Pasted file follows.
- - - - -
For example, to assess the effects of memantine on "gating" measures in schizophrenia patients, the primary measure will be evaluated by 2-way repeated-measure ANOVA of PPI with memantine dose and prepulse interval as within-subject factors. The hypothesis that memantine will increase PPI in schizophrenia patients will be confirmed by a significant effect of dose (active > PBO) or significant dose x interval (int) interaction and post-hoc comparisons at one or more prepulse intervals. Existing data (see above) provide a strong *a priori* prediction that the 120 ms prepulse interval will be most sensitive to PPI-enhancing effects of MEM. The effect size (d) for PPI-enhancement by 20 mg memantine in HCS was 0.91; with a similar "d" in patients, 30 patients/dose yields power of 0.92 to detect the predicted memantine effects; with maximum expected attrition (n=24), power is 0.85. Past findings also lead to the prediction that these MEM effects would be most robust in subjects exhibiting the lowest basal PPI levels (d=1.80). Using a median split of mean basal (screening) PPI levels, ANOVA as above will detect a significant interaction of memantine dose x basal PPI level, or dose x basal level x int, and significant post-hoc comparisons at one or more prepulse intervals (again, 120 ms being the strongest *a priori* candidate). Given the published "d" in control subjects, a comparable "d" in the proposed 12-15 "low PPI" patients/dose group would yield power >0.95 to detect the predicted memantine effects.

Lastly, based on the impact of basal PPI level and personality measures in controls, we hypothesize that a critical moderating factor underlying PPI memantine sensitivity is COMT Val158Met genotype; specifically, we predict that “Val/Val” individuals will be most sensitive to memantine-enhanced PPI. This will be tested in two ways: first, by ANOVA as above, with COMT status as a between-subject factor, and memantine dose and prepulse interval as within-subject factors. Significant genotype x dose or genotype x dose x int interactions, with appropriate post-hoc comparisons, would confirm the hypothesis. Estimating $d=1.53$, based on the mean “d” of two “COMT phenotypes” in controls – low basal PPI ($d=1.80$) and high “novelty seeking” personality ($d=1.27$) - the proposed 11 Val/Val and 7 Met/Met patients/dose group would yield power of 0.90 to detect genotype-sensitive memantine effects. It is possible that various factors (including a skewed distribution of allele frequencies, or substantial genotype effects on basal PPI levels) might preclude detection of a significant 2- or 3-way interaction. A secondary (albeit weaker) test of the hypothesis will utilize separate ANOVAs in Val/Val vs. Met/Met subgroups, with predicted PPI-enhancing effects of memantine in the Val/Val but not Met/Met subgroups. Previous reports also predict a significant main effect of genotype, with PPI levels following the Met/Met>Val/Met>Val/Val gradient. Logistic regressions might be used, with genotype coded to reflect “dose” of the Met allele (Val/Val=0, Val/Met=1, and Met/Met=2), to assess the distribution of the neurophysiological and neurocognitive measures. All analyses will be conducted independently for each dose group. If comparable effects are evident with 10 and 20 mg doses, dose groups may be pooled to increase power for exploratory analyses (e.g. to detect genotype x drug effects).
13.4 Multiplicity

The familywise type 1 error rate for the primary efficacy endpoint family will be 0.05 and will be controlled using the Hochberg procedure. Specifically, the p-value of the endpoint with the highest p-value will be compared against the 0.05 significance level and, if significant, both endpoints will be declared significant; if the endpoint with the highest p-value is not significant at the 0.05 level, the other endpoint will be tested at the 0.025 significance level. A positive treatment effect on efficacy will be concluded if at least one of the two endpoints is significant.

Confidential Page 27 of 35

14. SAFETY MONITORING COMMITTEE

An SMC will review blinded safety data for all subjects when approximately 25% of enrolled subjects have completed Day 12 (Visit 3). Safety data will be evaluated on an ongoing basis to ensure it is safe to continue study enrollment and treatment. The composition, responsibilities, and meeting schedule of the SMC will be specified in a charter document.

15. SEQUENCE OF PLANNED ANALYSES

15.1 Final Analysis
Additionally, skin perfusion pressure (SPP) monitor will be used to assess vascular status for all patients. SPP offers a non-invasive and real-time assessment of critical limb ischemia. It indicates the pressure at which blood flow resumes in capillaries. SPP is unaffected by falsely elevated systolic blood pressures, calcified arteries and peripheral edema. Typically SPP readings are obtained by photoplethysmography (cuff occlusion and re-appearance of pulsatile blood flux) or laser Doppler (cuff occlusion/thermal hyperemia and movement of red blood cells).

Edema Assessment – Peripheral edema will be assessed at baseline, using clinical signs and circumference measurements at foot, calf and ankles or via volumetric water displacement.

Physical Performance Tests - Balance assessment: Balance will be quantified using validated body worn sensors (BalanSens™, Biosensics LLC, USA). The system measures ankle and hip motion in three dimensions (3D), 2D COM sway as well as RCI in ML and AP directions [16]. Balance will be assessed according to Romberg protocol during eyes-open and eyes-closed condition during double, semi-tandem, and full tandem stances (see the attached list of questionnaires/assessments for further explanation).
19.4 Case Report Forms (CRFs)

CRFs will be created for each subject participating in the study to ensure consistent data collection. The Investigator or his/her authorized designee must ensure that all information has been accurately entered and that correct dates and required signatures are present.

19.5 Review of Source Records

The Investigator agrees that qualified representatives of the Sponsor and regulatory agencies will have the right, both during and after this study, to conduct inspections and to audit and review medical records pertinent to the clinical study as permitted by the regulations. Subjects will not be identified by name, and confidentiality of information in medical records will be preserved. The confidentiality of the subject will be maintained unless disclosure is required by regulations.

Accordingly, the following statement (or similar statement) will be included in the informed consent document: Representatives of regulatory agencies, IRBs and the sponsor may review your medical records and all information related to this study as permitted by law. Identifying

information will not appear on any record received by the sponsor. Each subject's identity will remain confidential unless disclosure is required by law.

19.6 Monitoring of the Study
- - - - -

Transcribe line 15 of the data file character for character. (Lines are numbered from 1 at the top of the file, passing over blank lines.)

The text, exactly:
19.5 Review of Source Records